Presentation on theme: "DKA: Critical Care Lecture Series PICU Fellows Lecture."— Presentation transcript:
DKA: Critical Care Lecture Series PICU Fellows Lecture
Objectives Review of the pathophysiology of DKA Review of Fluid Management Current DKA Management Guidelines Review of Common complications Current Protocols
Biochemical criteria Hyperglycemia ~200mg/dL Venous pH<7.3 or bicarbonate <15 Ketonemia and ketonuria
Pathophysiology Steel, S.
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HHS vs DKA Kitabchi, A., Et Al.
Comparing DKA And HHS DKA Hyperglycemia ~200mg/dL Venous pH<7.3 or bicarbonate <15 Ketonemia and ketonuria HHS Glucose >600 pH>7.3 Bicarbonate>15 Small ketonuria Effective serum osmolarity >330mOsom Stupor or coma
Clinical Manifestations Dehydration Rapid, deep sighing (Kussmaul respirations) Nausea, vomiting and abdominal pain Progressive obtundation and loss of consciousness Increased leukocyte count with Left shift Non-specific elevation of serum amylase Fever only when infection is present
Severity of DKA Mild: Venous pH <7.3 or bicarbonate <15mmol/L Moderate: Venous pH <7.2, bicarbonate <10 Severe: Venous pH <7.1, bicarbonate <5mmol/L Stamatis P, Et al.
Frequency of DKA More common at diagnosis in younger children Families who do not have access to medical care Risk is increased in patients with: Poor metabolic control, and previous DKA Peripubertal and adolescent girls Children with psychiatric disorders Children with difficult family situations Children who omit insulin Insulin pump therapy
Clinical Assessment Assess the Fluid Status Assess the degree of consciousness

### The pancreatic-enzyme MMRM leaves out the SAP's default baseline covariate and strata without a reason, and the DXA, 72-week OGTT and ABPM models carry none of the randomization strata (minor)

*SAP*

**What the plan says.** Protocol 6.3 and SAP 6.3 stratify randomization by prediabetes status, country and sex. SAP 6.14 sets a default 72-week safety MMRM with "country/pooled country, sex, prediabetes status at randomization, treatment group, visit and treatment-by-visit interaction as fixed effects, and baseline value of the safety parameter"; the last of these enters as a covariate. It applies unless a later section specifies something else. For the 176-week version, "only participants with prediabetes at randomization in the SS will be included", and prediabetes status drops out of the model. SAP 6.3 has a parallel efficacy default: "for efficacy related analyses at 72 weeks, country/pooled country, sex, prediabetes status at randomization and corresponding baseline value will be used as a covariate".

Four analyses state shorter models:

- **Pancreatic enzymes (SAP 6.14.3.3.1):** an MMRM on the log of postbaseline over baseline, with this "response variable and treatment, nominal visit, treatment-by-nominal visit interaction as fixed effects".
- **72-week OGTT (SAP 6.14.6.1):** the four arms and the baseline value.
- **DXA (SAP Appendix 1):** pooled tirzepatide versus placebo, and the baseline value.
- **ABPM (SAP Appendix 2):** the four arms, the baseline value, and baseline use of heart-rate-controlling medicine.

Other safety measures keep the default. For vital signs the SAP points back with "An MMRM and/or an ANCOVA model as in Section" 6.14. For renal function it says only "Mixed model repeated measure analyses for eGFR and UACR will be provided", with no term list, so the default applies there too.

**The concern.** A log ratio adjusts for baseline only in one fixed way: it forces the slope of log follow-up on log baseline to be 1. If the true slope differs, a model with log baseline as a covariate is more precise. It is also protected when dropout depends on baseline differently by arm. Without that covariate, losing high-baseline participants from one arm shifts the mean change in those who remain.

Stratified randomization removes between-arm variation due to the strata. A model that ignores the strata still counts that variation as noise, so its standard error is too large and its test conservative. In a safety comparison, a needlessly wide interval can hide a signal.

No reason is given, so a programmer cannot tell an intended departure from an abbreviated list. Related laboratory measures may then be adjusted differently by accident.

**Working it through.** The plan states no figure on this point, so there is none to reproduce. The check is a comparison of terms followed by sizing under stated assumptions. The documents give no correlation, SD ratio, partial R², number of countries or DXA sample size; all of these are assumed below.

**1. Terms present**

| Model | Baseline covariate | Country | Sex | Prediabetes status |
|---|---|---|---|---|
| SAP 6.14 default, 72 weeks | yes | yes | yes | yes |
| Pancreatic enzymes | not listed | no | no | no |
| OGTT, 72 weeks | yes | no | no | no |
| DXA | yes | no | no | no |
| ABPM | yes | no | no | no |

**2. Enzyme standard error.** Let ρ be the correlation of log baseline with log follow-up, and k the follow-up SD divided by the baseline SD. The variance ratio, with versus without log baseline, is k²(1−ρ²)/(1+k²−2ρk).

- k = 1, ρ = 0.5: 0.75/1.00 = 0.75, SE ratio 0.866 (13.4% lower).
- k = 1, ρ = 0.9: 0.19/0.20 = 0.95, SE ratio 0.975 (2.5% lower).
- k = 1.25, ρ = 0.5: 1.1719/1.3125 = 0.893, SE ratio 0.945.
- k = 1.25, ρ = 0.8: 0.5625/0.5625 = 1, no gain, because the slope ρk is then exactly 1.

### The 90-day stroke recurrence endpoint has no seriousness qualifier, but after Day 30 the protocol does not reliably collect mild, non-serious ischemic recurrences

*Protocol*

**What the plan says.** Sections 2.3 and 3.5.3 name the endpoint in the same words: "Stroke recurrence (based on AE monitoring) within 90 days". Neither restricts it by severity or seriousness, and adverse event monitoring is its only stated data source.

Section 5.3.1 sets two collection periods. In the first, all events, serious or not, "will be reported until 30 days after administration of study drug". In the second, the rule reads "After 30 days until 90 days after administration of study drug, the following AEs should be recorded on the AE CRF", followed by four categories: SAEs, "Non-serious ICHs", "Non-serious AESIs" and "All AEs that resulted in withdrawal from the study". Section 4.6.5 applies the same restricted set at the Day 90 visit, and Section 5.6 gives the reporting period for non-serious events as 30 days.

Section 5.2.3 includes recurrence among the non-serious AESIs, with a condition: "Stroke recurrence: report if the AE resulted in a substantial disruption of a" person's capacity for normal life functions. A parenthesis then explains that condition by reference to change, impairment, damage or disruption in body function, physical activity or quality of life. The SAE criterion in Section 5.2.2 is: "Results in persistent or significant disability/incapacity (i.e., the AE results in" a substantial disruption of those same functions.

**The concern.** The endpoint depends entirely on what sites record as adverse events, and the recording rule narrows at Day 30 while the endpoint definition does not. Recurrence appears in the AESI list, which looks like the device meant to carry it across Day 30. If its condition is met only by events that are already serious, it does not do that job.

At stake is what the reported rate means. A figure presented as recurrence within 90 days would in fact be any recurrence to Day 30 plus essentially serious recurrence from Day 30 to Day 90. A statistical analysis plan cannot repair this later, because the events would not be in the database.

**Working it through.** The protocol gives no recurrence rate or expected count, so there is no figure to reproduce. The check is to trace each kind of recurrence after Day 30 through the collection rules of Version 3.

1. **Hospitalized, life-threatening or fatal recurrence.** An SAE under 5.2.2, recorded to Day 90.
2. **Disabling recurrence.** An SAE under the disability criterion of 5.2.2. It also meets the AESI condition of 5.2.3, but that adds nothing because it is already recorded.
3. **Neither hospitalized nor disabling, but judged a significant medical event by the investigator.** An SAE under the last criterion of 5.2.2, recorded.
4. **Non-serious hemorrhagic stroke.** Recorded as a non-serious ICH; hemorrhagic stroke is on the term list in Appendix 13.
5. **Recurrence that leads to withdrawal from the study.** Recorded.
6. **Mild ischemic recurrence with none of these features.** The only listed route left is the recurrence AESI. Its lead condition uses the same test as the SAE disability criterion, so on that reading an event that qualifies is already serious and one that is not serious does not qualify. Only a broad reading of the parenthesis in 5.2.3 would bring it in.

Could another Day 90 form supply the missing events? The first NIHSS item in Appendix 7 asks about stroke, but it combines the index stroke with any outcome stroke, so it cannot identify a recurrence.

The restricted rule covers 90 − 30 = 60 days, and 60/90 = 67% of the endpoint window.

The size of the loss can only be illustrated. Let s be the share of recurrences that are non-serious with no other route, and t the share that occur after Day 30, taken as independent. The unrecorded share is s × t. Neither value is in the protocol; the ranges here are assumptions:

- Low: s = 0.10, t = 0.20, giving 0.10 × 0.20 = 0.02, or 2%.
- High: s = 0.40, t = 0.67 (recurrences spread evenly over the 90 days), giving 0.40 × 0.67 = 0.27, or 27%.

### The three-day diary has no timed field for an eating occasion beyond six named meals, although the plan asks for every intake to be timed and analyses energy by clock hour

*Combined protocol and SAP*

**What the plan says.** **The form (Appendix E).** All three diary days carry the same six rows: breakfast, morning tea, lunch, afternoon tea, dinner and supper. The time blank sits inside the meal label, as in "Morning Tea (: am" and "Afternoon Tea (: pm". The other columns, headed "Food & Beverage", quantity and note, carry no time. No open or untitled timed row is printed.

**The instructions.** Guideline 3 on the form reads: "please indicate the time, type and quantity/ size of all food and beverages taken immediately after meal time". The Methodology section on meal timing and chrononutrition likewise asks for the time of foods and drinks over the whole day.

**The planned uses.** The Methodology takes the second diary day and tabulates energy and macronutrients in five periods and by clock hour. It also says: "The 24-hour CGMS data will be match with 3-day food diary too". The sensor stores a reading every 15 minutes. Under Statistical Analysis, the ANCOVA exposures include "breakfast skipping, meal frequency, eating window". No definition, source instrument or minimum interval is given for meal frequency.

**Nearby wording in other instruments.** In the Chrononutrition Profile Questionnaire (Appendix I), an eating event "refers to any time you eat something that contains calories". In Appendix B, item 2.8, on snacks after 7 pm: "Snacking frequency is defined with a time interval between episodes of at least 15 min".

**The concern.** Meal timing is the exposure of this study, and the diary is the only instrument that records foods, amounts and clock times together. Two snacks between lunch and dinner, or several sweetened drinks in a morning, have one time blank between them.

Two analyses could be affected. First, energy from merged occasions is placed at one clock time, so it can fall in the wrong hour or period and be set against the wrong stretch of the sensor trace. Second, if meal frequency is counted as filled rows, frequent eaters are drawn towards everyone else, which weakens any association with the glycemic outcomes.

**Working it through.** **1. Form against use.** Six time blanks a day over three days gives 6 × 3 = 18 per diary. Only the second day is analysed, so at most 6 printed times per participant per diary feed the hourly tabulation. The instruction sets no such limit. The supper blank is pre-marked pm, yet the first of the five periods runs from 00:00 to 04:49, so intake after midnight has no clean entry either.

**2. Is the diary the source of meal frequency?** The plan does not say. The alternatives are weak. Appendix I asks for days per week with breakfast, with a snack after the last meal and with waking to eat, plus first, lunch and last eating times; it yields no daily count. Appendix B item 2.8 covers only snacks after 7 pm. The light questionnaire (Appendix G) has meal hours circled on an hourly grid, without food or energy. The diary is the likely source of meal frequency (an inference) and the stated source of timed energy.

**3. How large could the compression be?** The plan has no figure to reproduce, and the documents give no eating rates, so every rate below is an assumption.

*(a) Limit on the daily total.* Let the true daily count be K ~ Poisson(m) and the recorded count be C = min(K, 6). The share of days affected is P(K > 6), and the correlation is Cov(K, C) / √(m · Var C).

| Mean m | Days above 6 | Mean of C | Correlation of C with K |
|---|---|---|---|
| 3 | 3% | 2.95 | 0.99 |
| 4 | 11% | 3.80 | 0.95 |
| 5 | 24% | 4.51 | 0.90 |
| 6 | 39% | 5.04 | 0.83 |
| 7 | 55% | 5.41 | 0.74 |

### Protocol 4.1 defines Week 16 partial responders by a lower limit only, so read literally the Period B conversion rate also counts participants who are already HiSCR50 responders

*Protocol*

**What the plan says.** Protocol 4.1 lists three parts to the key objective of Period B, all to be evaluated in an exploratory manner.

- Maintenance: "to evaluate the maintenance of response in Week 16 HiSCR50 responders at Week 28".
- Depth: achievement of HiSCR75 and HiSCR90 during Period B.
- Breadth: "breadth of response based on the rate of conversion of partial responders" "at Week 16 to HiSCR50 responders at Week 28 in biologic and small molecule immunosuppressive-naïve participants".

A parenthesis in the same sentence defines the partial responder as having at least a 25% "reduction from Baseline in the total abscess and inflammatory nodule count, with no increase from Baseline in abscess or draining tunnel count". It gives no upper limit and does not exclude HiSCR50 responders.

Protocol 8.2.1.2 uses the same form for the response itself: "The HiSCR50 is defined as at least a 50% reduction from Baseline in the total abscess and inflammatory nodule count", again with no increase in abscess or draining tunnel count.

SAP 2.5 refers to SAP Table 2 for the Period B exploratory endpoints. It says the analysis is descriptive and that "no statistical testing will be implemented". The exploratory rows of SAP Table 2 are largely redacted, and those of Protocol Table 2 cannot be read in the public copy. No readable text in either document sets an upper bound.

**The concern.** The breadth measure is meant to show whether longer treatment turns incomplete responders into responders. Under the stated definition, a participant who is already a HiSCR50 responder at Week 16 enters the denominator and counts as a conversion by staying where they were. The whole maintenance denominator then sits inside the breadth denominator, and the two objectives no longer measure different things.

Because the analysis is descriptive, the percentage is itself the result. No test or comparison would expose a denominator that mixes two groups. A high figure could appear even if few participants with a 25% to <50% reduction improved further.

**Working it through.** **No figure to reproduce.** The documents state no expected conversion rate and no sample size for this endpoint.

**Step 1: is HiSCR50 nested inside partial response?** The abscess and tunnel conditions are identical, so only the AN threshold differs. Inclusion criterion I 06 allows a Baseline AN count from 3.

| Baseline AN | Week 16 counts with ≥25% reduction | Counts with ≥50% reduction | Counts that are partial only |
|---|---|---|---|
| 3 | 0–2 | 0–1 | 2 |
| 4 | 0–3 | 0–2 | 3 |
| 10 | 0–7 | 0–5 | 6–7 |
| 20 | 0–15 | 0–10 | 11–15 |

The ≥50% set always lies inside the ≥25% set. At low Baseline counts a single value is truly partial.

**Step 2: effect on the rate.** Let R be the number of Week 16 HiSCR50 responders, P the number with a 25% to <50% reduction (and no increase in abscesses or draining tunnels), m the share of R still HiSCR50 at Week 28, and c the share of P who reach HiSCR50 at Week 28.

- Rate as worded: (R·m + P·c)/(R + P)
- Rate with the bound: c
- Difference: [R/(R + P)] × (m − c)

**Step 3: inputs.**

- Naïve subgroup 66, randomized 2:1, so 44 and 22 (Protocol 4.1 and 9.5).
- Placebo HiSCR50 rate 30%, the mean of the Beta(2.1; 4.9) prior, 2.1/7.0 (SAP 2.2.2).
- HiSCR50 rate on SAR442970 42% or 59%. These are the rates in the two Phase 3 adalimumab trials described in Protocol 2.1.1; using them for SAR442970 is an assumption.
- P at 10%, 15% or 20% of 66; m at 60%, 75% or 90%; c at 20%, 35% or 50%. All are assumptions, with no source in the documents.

Challenges in the ER Accurate fluid assessment of these children is difficult Urine OP is obscured Inevitably tachycardic Kussmal respirations History of the type of fluid to rehydrate is extremely important as well
Prospective consecutive case series Percentage loss of weight Parents weight at presentation, inpatient discharge, and first follow-up clinic visit were used to calculate percent loss of body weight 33 episodes of DKA Patients had moderate DKA 4-8% 67% of patients in their study were assessed to be severely dehydrated when only 12%, using percent loss of body weight
Goals of Therapy Correct Dehydration Correct acidosis and reverse ketosis Restore blood glucose to near normal Avoid complications of therapy Identify and treat precipitating event
Retrospective cohort study Use of rehydration fluids with higher sodium content would positively influence natremia possibly reducing the incidence and severity of cerebral edema Found that increases in sodium were an independent predicting factor against brain edema Issues: Hypernatremia, change to hypotonic fluids hours after admission
Wolfsdorf et al. Initial Fluid Management
Fluids Replace deficit for next 4-6 hours with NS or LR Can change fluids to ½ NS or a fluid of greater tonicity if the physician deems this necessary The goal is then to rehydrate evenly over 48 hours
Extremely common during treatment Two PICUs, Liverpool and London Retrospective Chart review Incidence of hyperchloremia increased from 6% to 94% over 20 hours of treatment Base deficit decreased over treatment time however proportion due to hyperchloremia increased from 2-98%
An Example Calculation.. Body weight in kilograms Establish extent of dehydration InfantsChildren Mild: 5% = 50 ml/kg 3% = 30 ml/kg Moderate:10% = 100 ml/kg 6% = 60 ml/kg Severe: 15% = 150 ml/kg 9% = 90 ml/kg
An Example Calculation Calculate maintenance fluid requirements for the next 48 hours: 200 ml/kg for the first 10 kg body weight ml/kg for the next 10 kg + 40 ml/kg for the remaining kg Calculate the total amount of fluid to be given for our patient over the next 48 hours
More Fluid Calculations… Maintenance plus your deficit will equal what you need to give over 48 hours Divide that number by 48 hours
Two Bag Method Metzger DL.
Two Bag Method Glucose > 350 mg/dl: Run NS + additives at 100% of calculated rate Glucose 250 – 350 mg/dl: Run NS at 50% rate, run D10 NS at 50% rate Glucose < 250 mg/dl: Run D10 NS + additives at 100% rate
Insulin therapy To be started after our initial fluids after the first 1-2 hours in DKA If given before this it has been shown in a case control study in the UK to have a 12 fold increased risk of cerebral edema Dose: 0.1 unit/kg/hour Woldfsdorf, J. Et Al.